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Leuk Res. 2001 Feb;25(2):169-78.

Cells of the marginal zone--origins, function and neoplasia.

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  • 1Laboratory of Immunopathology, National Institute of Allergy and Infectious Diseases, Building 7, Room 304, 7 Center Drive MSC 0760, Bethesda, MD 20892-0760, USA. hmorse@niaid.nih.gov

Abstract

Splenic marginal zone B cells of humans and mice are anatomically positioned with specialized macrophages, dendritic and endothelial cells. Together, they function as the first line of defense against blood borne pathogens with a low triggering threshold for B cells providing a rapid proliferative and antibody response to infections. In humans, B cells with similar cytology and physical relations to follicles are found in lymph nodes and Peyer's patches. However, they also develop in mucosa-associated lymphoid tissue (MALT) and other sites, such as the thyroid and salivary gland, that normally lack organized lymphoid tissue. Chronic antigenic stimulation at these sites or in response to infection with Hepatitis C provides the milieu for mutations at FAS, API2/ML, TP53 and INK4a/p19ARF and the development of marginal zone lymphomas (MZL) in node, spleen and MALT. Only splenic MZL are seen in mice. A reduced threshold for triggering to proliferation may predispose the marginal zone B cell to neoplasia with mutations in genes regulating apoptosis playing a leading role.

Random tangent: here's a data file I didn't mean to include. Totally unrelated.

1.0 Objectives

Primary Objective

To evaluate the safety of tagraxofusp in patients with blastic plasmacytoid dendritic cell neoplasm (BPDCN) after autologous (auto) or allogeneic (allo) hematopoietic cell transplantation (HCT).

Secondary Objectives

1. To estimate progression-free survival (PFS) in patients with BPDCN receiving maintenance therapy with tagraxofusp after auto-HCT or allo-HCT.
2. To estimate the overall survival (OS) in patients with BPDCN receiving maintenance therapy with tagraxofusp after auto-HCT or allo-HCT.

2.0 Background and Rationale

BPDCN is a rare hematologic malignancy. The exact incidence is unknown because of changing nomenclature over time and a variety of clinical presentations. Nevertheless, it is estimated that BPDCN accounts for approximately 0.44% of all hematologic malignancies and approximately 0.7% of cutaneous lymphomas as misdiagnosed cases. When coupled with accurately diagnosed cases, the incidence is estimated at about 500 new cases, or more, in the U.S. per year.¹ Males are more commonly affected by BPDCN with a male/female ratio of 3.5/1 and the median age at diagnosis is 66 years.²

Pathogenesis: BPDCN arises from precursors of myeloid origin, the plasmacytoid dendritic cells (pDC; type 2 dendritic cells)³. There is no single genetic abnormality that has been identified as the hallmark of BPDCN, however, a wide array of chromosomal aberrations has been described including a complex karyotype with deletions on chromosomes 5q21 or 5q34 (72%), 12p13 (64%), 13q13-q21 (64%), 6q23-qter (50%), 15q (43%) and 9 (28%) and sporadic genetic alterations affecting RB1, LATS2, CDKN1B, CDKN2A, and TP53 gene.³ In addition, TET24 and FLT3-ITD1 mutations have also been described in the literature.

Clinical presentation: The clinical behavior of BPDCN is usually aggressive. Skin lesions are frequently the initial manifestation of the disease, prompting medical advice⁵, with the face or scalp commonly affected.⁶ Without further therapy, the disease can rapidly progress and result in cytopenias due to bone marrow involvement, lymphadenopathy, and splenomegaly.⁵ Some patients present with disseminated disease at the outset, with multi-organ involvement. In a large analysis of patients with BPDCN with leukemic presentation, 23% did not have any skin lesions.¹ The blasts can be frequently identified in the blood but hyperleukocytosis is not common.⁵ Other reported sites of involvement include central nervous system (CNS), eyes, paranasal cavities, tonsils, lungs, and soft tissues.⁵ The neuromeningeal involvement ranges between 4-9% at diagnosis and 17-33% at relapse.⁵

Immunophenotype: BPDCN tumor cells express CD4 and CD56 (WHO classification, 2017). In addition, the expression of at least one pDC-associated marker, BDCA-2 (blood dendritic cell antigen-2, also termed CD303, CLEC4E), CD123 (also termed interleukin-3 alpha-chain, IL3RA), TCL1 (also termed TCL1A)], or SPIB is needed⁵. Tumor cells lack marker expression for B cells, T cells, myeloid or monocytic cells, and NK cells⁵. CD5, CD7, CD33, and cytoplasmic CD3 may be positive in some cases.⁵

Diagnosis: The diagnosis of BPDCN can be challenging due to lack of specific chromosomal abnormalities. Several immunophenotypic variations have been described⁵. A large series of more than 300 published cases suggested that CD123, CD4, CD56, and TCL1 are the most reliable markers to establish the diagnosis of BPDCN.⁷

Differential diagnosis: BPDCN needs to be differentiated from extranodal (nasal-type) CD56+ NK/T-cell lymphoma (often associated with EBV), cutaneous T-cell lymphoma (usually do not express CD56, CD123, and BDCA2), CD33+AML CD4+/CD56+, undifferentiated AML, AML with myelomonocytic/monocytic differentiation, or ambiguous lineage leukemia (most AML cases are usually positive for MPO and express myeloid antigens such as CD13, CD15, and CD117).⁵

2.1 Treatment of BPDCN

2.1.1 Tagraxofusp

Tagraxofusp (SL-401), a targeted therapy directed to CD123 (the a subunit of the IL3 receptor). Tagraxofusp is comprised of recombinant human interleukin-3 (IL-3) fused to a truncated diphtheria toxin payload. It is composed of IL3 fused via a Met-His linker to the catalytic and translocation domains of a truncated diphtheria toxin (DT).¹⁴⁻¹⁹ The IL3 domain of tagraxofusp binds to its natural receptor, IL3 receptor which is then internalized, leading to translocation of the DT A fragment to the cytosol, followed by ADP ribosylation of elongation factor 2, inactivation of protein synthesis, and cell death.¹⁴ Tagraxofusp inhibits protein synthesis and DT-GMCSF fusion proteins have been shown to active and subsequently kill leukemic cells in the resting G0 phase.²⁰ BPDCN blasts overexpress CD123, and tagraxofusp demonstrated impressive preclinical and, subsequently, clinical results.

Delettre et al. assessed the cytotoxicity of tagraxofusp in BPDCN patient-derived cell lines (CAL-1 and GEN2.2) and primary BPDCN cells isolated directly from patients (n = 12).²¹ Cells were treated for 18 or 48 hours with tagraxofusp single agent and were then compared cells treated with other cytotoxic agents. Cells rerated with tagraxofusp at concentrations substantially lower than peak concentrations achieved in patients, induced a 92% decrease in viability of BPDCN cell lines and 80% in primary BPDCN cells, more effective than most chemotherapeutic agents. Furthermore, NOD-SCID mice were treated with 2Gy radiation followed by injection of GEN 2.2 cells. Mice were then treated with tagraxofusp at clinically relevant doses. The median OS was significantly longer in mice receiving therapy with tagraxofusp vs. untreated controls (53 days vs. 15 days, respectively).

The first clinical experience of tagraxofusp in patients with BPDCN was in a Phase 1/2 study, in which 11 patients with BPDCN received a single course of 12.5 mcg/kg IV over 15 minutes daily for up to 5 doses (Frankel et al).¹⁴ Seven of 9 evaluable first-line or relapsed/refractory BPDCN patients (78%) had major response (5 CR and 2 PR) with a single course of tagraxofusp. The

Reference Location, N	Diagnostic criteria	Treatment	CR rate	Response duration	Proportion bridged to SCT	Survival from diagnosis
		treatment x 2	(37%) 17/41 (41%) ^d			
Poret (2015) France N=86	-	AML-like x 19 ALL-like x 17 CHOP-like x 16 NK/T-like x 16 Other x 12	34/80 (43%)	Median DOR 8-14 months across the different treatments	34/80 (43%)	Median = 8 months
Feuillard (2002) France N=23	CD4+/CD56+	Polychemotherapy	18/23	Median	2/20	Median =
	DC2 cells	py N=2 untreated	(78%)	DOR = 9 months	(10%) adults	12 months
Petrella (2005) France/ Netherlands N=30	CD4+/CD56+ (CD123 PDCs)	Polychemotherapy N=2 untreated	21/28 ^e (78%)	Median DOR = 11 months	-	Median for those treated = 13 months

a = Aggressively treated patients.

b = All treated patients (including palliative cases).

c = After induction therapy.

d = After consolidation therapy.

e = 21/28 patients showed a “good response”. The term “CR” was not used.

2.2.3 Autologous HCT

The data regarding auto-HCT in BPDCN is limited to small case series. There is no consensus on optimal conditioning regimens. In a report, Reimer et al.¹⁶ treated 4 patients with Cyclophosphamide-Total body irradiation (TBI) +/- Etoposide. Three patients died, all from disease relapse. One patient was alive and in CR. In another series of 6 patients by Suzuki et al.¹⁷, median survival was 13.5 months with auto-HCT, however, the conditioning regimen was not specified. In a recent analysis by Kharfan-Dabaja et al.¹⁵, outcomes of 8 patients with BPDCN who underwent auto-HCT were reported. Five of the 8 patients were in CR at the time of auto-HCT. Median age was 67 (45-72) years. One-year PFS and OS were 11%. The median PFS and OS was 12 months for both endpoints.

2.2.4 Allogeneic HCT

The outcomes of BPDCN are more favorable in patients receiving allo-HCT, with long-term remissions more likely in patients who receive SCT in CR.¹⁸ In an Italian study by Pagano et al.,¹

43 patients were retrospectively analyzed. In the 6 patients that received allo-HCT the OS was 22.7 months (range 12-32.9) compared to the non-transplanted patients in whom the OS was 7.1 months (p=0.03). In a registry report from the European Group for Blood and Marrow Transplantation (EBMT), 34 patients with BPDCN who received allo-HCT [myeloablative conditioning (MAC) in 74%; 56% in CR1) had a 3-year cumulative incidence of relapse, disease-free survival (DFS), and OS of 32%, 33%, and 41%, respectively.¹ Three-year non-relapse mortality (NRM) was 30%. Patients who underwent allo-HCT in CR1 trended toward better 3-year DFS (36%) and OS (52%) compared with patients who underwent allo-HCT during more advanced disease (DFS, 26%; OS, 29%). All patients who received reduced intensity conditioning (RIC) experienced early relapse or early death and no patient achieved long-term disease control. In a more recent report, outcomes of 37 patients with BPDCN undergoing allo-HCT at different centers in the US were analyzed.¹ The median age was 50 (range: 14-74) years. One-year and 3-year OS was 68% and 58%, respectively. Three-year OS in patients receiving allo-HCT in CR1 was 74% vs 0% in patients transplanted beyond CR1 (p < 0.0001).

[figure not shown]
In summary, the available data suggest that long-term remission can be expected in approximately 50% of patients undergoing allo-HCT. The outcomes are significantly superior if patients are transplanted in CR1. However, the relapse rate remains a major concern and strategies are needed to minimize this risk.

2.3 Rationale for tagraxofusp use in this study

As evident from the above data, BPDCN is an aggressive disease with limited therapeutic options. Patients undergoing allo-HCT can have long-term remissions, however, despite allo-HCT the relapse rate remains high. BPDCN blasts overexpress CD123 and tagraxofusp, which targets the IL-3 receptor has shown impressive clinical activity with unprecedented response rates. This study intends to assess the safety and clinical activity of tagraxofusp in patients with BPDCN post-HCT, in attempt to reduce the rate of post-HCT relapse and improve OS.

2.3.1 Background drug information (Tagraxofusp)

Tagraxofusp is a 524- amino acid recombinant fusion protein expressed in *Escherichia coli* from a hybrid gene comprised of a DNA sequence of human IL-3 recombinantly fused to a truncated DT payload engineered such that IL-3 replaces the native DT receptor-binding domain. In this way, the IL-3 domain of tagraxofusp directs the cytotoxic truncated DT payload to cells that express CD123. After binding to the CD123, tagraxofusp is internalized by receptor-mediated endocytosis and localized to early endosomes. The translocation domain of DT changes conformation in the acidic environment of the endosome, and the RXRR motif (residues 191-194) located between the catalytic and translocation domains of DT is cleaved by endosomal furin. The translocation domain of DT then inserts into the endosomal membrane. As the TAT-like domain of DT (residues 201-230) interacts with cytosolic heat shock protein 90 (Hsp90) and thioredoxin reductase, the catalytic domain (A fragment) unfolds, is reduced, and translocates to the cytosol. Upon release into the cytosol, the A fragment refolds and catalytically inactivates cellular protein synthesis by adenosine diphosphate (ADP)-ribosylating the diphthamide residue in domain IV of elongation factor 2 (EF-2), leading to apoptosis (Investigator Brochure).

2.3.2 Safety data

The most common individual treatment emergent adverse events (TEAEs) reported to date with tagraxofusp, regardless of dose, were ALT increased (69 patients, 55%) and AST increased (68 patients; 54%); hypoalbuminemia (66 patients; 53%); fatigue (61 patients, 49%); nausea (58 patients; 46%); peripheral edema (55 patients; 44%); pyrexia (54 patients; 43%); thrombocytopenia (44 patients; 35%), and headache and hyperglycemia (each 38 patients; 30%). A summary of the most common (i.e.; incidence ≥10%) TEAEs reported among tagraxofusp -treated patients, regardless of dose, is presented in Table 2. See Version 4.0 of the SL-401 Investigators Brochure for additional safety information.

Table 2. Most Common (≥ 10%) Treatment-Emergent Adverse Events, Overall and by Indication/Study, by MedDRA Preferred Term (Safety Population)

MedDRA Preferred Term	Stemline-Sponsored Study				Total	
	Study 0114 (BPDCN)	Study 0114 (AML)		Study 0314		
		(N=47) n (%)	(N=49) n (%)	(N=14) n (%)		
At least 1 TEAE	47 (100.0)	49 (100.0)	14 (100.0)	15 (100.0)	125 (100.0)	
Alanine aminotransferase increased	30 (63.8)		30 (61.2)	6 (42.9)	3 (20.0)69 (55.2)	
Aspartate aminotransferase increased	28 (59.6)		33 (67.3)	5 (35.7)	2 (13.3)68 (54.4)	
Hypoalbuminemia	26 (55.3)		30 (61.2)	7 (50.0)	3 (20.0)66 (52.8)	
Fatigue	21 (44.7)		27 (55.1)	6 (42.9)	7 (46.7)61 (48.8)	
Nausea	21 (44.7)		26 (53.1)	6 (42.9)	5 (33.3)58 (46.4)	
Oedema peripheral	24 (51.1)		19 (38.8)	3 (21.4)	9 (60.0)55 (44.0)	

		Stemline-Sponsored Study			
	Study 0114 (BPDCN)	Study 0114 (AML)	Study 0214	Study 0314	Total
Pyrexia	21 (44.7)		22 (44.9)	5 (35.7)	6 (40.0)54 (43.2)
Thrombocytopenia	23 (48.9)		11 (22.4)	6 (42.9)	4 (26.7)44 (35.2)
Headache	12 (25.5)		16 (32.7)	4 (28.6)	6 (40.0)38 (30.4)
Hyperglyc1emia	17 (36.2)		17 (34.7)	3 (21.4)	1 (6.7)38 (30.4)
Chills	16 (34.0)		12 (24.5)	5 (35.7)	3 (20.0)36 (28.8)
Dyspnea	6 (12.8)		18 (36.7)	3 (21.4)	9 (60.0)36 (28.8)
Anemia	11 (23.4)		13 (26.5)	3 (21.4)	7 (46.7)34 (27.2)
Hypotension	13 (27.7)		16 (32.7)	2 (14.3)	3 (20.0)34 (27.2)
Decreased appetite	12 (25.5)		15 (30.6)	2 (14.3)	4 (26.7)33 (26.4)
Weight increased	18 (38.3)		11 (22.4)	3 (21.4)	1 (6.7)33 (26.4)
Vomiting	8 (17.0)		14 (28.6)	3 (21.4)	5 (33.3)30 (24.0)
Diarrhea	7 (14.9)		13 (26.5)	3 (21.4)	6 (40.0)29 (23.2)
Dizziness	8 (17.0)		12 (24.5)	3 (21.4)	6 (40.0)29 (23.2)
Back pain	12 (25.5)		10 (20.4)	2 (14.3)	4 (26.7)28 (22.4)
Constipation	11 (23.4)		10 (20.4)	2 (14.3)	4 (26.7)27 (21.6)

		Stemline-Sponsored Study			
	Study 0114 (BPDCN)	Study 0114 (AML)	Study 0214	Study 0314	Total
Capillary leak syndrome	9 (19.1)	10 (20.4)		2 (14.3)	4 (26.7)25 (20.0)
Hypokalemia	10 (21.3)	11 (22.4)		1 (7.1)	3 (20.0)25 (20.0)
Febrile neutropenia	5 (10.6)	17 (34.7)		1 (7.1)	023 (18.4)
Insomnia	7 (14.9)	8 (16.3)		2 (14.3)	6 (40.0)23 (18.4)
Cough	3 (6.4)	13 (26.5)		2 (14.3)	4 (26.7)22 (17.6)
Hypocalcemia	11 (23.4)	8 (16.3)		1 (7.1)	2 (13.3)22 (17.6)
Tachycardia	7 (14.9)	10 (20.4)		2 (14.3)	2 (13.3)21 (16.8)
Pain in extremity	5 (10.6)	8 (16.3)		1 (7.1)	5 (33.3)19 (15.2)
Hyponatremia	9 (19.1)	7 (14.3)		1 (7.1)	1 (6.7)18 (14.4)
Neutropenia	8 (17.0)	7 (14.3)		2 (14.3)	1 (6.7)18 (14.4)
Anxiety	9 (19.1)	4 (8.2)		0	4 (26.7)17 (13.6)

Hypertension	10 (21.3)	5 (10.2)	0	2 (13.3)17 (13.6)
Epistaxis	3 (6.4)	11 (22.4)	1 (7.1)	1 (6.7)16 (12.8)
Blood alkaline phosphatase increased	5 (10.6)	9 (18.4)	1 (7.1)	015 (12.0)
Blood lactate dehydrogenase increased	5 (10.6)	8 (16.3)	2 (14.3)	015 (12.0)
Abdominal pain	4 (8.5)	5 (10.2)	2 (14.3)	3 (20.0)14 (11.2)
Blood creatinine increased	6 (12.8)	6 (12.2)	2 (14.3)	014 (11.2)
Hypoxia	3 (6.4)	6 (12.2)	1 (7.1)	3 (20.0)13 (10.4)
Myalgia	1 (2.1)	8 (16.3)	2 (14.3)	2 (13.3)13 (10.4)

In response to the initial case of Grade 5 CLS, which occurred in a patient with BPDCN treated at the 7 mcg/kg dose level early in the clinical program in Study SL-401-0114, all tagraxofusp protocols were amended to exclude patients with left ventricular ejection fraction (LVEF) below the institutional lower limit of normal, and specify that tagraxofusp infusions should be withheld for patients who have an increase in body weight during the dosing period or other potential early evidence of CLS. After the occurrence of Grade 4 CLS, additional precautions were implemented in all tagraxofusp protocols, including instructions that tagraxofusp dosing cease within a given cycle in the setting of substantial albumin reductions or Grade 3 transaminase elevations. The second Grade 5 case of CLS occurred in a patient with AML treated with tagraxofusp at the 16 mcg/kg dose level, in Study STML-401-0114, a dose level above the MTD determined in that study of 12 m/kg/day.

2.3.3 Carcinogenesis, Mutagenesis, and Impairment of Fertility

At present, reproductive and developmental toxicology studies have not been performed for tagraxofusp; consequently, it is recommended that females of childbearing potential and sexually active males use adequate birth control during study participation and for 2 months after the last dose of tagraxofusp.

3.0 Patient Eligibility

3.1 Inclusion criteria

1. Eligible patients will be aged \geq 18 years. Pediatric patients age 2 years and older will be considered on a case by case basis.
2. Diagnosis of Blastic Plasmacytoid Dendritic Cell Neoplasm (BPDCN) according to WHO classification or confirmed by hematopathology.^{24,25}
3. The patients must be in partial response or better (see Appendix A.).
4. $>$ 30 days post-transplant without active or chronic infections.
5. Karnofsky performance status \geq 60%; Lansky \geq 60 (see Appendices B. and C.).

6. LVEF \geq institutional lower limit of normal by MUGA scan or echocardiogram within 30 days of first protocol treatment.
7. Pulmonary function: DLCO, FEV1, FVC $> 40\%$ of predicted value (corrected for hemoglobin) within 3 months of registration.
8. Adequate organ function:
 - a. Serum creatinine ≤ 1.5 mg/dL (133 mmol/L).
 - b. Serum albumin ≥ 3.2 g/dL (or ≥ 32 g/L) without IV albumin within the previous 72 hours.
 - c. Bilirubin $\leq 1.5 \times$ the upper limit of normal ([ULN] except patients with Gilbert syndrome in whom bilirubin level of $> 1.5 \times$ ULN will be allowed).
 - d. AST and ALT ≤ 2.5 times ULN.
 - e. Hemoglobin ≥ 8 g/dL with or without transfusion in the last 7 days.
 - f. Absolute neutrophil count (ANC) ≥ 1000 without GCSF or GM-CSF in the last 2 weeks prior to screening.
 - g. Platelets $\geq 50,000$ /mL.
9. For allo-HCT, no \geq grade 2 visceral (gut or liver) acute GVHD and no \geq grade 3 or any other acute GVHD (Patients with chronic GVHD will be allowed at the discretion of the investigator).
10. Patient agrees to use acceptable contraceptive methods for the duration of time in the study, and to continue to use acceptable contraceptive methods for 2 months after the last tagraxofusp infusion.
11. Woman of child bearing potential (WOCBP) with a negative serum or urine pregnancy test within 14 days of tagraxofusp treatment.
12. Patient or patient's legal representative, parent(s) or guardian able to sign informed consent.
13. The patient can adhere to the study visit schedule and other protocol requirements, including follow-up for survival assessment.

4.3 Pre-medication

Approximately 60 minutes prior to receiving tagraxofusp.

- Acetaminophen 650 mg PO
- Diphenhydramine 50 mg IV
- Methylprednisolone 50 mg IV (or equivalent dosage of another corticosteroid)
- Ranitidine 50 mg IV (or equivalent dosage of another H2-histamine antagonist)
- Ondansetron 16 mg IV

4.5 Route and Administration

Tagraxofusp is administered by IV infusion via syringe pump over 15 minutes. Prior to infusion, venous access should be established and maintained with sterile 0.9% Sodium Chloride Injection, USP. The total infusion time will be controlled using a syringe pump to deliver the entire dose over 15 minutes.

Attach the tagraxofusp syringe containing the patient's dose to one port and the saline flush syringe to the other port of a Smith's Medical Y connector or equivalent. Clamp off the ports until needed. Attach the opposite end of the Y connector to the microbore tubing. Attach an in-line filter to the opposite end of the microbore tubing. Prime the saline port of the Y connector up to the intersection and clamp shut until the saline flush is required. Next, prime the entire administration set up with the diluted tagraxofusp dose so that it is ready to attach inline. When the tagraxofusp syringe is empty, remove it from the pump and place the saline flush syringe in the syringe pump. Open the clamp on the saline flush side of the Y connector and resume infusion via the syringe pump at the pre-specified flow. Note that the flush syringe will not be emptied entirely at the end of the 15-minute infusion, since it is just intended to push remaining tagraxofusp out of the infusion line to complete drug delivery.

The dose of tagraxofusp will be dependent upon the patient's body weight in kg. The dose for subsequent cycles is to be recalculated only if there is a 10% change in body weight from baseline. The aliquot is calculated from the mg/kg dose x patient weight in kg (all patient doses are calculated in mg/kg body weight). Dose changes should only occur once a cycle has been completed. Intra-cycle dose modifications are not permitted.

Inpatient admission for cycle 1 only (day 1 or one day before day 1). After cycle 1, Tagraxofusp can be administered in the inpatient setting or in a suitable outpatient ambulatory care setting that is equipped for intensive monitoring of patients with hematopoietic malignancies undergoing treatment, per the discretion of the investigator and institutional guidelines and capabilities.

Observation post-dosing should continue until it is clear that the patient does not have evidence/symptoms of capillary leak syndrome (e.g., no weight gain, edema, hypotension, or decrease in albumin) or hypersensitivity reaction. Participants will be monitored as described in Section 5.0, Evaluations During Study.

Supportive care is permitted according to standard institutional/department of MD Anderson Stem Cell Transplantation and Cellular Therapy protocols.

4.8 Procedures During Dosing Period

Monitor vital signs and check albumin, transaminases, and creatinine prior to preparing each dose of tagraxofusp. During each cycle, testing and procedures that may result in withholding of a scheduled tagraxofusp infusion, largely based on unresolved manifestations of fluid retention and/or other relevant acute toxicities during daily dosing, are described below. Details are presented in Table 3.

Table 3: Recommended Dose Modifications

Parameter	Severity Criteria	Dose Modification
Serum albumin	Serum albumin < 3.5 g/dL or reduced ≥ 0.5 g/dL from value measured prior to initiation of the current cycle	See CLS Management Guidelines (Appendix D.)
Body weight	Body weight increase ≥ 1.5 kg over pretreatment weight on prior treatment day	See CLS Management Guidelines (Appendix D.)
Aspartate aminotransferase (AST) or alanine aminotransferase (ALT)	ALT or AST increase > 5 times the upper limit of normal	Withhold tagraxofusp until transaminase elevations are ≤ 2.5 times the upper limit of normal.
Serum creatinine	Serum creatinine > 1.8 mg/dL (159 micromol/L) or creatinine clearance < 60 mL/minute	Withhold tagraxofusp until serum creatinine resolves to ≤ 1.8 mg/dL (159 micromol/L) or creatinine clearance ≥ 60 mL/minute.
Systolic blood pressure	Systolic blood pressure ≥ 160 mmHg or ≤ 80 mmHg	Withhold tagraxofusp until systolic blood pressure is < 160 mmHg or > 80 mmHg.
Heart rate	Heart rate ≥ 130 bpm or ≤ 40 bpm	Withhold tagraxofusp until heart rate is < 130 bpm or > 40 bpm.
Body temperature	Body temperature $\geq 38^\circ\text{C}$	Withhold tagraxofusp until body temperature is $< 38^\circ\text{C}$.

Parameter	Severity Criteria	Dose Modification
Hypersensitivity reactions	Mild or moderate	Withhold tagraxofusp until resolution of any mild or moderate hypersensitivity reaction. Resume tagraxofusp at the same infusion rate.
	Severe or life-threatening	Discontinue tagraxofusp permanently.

PMID:
11166833
[PubMed - indexed for MEDLINE]
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